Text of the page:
Labar et al. [25] have found a decline in seizure rate by 37% at one year and 43% at two and three years. Menachem et al. also report an average seizure rate reduction of 43%. [26] VNS has been shown to benefit primary generalized seizures as well. [25] Adverse effects include coughing, hoarseness (most common), dyspnea, vocal cord paralysis, infection, Horner's facial palsy, hardware-related complications and death. Contraindications include patients with a history of prior left neck surgery or vagal surgery.

Direct cortical electrical stimulation (DCS)

DCS is used as routine evaluation and localization of the eloquent cortex, as a part of the presurgical workup in a subset of patients with intractable epilepsies who require electrode implantation for further localization. Cortical stimulation helps map the brain functionally. A standard stimulation protocol consists of current pulses delivered in trains lasting 3-8 seconds at 50 Hz. It has been found that 'after discharges' (AD) elicited by DC stimulation were significantly decreased in duration when the application of another brief burst of pulse was given. [27]

This led Nair and colleagues to explore this form of stimulation to control epilepsy. An 18-year-old right-handed female was diagnosed with right frontal lobe epilepsy. The seizures were characterized as beginning with a sensory aura involving her right foot, hand and face. The seizures often evolved into a tonic contraction of the right side of her body, followed by a right versive head movement. The seizures were medically intractable, hence the patient underwent l evaluation in the form of placement of subdural electrodes over the left cerebral hemisphere. The epileptogenic zone mapped in this patient involved the left lateral frontal region; also, there was involvement of the left mesial frontal region. The four pairs of electrodes used to stimulate spontaneous seizures were located also in the lateral and mesial frontal region. The seizure appeared to abort at the time of stimulation. The study concluded that the institution of a closed-loop direct cortical (DC) stimulation is a feasible protocol, which did not interface with the patient's routine medical care as a part of the pre-surgical evaluation for epilepsy surgery. The closed-loop stimulation protocol did not cause any significant adverse effects when care was taken regarding the adjustments of stimulation parameters to minimize the changes of including seizures with the stimulus. [28]

Currently, Neuropace is conducting a trial in USA at the Mayo Clinic, Johns Hopkins University and many other institutions using the responsive neurostimulation (RNS).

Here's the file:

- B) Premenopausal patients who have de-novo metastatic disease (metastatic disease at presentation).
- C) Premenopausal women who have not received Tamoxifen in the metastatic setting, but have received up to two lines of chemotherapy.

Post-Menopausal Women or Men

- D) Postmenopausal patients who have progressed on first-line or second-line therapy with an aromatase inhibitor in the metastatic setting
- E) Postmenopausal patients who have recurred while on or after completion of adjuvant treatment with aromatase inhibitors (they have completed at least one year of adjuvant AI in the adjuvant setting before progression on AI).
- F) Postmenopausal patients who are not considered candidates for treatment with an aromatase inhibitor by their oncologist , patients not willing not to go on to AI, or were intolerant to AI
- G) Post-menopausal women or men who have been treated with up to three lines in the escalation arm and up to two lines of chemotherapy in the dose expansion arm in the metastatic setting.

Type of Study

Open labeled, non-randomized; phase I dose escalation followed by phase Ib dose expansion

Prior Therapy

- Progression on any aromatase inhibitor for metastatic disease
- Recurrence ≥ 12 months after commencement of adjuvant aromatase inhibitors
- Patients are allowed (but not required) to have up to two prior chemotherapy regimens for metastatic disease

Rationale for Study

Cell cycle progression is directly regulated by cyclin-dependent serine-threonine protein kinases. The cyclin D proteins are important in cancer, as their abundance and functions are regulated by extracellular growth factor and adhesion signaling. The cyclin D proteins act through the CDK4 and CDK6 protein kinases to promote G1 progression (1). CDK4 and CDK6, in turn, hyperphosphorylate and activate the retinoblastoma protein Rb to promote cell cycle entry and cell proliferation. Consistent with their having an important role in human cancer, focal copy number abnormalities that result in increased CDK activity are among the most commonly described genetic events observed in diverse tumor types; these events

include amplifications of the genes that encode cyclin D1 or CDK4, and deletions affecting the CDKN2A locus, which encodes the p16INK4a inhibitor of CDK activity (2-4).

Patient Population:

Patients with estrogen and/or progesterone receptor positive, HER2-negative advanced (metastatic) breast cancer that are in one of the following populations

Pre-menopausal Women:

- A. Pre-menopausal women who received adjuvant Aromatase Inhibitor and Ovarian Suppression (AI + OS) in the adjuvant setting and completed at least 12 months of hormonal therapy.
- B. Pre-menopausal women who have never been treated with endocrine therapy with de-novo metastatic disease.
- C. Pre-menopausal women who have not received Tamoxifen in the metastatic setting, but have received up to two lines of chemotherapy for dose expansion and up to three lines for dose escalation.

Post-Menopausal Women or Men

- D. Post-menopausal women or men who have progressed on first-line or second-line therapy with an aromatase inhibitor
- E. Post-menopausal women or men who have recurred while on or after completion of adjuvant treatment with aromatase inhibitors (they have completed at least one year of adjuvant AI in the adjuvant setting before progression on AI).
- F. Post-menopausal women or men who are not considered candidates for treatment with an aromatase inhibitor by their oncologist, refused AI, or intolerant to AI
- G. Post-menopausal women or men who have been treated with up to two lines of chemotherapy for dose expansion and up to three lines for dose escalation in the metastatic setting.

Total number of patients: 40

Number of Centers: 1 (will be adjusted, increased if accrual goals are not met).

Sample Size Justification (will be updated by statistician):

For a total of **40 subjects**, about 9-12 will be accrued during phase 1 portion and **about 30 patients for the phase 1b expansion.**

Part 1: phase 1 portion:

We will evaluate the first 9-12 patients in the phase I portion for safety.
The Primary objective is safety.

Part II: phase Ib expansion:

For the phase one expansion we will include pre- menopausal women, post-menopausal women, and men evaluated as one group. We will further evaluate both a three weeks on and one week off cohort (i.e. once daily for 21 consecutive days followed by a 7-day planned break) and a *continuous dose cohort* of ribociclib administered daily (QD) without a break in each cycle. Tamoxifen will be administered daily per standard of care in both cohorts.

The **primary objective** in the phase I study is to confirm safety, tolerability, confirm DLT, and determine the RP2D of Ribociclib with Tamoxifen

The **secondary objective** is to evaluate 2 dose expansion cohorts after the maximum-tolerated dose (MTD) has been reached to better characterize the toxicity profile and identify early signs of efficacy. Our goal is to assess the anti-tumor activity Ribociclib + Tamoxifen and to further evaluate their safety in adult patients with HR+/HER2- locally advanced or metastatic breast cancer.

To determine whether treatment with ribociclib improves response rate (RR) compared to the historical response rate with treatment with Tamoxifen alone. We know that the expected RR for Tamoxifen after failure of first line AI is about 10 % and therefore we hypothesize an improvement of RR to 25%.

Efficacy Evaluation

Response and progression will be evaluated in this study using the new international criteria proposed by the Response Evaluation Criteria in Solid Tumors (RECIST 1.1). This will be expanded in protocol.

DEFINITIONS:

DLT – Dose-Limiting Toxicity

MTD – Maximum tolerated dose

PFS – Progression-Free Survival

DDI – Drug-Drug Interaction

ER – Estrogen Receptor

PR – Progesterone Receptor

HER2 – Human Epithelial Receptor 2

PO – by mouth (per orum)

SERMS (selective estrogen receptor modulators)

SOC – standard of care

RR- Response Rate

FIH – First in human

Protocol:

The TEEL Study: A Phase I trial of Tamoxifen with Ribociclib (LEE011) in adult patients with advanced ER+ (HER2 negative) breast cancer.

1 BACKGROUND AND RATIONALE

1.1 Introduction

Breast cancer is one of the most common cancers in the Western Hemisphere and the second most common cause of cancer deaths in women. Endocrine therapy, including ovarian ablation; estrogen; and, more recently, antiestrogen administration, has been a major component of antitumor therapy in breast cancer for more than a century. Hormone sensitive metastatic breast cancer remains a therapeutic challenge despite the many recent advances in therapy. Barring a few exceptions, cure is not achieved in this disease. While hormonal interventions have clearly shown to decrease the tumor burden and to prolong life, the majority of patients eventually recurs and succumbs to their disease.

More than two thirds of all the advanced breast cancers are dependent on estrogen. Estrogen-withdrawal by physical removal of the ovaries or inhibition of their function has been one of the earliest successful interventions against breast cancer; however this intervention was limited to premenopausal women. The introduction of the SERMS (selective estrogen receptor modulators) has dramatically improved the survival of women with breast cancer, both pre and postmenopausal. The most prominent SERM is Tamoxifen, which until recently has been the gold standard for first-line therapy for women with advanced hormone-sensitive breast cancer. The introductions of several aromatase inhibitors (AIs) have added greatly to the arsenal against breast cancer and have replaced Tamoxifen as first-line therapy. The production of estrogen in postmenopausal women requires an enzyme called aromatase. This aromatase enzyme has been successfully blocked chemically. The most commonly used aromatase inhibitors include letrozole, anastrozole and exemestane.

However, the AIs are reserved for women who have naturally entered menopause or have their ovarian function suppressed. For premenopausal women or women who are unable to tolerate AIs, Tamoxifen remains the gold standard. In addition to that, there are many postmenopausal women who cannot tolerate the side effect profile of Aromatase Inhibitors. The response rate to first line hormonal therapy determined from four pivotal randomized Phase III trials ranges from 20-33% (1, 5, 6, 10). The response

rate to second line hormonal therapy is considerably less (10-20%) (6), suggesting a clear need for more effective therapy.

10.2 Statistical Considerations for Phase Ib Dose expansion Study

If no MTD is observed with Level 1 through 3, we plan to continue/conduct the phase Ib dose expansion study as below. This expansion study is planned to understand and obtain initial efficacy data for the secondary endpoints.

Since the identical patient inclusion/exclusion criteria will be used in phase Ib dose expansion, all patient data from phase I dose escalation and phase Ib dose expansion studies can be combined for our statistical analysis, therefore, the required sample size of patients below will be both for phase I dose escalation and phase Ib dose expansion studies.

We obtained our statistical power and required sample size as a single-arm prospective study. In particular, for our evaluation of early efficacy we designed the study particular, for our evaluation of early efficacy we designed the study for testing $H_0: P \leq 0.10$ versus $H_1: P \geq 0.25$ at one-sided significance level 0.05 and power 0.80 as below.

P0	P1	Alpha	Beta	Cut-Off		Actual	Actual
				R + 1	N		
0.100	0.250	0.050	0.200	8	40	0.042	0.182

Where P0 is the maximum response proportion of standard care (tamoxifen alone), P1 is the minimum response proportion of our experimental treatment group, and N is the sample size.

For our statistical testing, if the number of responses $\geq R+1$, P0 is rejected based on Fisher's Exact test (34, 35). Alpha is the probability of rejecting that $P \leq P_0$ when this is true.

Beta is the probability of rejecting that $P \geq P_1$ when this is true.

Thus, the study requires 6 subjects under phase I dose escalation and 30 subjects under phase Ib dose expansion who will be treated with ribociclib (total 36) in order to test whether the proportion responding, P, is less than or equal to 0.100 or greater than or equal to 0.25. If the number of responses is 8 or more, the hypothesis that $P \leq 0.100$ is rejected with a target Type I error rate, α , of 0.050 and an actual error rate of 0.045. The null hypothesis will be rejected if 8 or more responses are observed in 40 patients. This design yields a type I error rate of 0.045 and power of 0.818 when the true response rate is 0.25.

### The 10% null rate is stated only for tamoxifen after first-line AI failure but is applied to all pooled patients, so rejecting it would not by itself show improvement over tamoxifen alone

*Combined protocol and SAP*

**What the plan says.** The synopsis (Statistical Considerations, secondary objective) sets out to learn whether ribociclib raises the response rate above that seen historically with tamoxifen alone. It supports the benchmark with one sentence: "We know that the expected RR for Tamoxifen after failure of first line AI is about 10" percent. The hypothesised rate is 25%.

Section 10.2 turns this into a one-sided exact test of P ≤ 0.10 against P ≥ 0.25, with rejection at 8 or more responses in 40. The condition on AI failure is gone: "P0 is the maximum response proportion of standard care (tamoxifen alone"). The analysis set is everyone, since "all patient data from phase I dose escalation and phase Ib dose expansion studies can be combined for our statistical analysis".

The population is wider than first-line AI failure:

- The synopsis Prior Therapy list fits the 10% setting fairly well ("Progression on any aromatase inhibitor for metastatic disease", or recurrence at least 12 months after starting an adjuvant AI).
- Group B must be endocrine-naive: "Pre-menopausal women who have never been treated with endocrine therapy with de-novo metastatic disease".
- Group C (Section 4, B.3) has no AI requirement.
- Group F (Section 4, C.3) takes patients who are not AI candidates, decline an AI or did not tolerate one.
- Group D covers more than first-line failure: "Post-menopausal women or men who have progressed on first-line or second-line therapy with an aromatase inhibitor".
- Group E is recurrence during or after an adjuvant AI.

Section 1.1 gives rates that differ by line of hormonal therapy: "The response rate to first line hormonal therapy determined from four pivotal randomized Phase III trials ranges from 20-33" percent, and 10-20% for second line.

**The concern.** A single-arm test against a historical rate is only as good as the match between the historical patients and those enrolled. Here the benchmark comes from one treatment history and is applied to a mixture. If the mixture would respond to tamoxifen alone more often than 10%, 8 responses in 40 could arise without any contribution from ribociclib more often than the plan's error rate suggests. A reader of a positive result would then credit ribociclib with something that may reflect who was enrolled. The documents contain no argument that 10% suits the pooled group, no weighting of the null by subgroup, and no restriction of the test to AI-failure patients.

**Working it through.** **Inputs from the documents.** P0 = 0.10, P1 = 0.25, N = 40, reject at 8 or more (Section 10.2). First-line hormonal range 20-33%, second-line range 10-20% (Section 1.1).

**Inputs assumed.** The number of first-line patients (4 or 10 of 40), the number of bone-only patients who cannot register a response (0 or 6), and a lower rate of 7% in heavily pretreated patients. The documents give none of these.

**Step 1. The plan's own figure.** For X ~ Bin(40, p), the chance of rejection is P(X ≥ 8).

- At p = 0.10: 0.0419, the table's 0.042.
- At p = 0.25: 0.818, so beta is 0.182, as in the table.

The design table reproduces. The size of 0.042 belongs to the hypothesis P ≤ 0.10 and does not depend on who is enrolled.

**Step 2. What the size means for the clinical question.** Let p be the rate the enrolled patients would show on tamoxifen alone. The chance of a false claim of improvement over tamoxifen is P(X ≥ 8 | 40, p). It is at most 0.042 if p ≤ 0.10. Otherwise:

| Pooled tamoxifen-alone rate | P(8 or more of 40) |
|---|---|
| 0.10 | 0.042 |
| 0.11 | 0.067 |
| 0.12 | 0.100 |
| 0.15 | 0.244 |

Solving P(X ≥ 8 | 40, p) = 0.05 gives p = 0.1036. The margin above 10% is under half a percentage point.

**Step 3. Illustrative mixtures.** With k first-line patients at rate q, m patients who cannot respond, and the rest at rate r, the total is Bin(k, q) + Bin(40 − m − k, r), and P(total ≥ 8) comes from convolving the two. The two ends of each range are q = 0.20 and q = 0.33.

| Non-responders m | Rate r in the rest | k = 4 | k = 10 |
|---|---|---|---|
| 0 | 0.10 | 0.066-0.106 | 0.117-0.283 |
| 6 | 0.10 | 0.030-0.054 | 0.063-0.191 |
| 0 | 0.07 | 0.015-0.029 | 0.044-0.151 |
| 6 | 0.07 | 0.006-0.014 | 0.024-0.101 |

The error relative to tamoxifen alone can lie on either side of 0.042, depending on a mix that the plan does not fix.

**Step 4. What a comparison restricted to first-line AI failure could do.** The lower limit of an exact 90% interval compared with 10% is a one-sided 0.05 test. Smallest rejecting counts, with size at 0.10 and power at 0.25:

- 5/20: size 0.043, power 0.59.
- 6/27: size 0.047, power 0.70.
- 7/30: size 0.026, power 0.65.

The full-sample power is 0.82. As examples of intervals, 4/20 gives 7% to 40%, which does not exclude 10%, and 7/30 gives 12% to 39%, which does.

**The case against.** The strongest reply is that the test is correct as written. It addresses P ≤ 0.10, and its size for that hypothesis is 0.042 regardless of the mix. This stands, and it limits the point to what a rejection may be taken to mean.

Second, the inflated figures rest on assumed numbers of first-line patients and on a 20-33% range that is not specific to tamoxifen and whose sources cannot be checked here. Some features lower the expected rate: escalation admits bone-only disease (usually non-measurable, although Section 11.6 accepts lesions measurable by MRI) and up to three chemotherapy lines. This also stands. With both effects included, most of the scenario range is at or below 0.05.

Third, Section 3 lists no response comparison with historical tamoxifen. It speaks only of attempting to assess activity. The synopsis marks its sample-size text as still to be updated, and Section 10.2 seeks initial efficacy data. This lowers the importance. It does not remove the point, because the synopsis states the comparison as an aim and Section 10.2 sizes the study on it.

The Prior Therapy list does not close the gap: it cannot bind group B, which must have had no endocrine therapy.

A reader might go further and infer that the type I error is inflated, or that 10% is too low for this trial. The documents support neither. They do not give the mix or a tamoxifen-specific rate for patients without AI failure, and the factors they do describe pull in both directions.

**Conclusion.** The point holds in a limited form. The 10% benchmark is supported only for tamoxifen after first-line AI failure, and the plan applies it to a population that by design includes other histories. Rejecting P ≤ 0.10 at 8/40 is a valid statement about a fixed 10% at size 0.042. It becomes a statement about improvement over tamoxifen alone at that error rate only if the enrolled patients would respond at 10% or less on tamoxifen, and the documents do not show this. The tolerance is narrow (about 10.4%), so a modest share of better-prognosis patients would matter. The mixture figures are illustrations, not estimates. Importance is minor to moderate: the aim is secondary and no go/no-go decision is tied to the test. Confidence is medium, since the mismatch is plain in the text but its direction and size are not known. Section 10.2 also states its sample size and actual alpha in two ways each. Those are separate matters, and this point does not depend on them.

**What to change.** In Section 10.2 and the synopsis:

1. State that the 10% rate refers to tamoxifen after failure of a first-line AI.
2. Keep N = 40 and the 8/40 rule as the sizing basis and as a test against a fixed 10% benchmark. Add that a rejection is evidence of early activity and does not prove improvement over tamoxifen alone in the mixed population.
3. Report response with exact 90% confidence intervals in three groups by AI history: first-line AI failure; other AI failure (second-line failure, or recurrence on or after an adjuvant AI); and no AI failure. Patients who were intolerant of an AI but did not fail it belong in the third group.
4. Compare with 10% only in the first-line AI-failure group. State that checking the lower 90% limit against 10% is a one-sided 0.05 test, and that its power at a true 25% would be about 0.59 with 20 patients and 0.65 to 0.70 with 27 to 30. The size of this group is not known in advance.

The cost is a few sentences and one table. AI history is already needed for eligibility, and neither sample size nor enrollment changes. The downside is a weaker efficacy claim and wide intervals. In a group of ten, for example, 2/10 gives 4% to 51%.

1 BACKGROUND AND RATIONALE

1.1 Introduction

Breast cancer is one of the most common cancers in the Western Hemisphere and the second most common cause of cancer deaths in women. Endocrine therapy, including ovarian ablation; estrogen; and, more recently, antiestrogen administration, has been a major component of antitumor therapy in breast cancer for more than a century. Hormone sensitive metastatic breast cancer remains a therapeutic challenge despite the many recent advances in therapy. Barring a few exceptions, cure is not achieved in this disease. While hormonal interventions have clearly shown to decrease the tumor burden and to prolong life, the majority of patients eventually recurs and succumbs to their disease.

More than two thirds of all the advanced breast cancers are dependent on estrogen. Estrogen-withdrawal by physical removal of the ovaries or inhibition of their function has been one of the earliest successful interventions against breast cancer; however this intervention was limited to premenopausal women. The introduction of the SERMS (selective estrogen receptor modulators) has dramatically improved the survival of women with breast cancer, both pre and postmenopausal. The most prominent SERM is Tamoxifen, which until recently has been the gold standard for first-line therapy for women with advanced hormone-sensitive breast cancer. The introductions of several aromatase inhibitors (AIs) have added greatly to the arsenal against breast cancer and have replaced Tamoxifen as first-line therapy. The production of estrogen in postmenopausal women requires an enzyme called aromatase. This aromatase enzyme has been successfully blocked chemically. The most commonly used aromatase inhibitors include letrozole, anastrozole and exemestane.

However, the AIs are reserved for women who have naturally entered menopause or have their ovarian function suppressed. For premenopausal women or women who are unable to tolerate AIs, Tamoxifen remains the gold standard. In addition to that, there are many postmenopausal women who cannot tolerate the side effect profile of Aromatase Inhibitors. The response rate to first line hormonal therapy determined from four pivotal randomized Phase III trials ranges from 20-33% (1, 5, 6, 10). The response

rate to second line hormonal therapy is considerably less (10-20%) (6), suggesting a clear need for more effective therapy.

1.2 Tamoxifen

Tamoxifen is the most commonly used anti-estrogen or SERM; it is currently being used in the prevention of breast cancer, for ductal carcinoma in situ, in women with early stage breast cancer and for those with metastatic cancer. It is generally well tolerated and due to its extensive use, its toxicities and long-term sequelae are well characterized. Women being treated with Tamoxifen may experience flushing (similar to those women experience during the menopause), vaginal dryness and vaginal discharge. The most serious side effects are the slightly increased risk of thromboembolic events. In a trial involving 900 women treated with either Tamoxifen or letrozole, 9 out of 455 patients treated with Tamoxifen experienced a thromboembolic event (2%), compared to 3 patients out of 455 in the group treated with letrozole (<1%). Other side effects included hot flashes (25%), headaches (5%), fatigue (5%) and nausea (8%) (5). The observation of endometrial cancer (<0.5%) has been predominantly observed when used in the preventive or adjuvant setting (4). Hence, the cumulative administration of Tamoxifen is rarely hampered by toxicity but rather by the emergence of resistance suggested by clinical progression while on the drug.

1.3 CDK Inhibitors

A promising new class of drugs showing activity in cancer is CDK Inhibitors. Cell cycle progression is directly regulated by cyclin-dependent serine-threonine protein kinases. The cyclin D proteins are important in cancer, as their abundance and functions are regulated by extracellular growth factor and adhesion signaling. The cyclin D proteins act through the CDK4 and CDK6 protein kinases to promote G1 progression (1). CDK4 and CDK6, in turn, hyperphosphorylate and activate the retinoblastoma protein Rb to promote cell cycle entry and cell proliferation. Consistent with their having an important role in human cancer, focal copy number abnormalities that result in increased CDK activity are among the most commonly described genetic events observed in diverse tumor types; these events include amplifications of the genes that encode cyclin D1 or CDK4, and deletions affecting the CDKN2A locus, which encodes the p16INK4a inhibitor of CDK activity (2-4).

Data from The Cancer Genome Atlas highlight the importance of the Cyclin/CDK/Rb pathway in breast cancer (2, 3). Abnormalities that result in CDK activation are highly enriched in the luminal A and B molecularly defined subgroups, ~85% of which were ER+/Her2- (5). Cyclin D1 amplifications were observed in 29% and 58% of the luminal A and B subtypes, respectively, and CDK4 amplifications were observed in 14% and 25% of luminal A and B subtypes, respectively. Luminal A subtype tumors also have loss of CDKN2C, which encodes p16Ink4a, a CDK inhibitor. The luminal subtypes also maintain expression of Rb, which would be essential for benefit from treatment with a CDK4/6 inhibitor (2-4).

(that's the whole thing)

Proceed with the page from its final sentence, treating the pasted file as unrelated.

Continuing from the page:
RNS system has been designed to detect abnormal electrical activity in the brain and to deliver small amounts of electrical stimulation to suppress seizures before there are any seizure symptoms.

Transcranial magnetic stimulation (TMS)

TMS offers a noninvasive access to the intact human brain. TMS has a potential of seizure reduction, at low frequencies. In animal models, low-frequency stimulation, electrical or magnetic, has been known to induce long-term anticonvulsant effects, as well as to reduce the threshold of epilepsy. In contrast, high frequency seems to facilitate pentylenetetrazole-induced seizures. TMS can be used as a single-pulse or repetitive TMS (rTMS).

Repetitive transcranial magnetic stimulation (rTMS) can be used to induce both elevation and reduction of cortical excitability respectively. Whether the excitability of the stimulated cortical network is up- or down-regulated and therefore is facilitated or inhibited seems mainly to depend on the stimulation frequency. [29] From studies on rTMS of the primary motor cortex in normal humans, evidence exists that rTMS frequencies of 5 Hz and above lead to an increase of excitability, [30] while frequencies of 1 Hz or less result in reduced motor cortical excitability, [6],[31] This seems to be confirmed by a PET study, showing that high frequency leads to an increase of regional cerebral blood flow (rCBF) in the stimulated brain areas; whereas under low frequency, the rCBF decreased. [32] This can also be demonstrated for brain regions remote from the stimulated areas. [33],[34] So far, the mechanisms behind this phenomenon are not well understood. It is hence fairly unknown whether the separation between those two obviously contradictory modifications of cortical excitability, facilitation and inhibition, is fixed at a certain frequency. Indeed, a possibly large inter-individual variability in the susceptibility to inhibitory and inhibitory and excitatory rTMS was demonstrated. [35] Moreover, it is not clear whether the results on the motor cortex or on the visual cortex can be seen as generally valid for all brain regions. [11]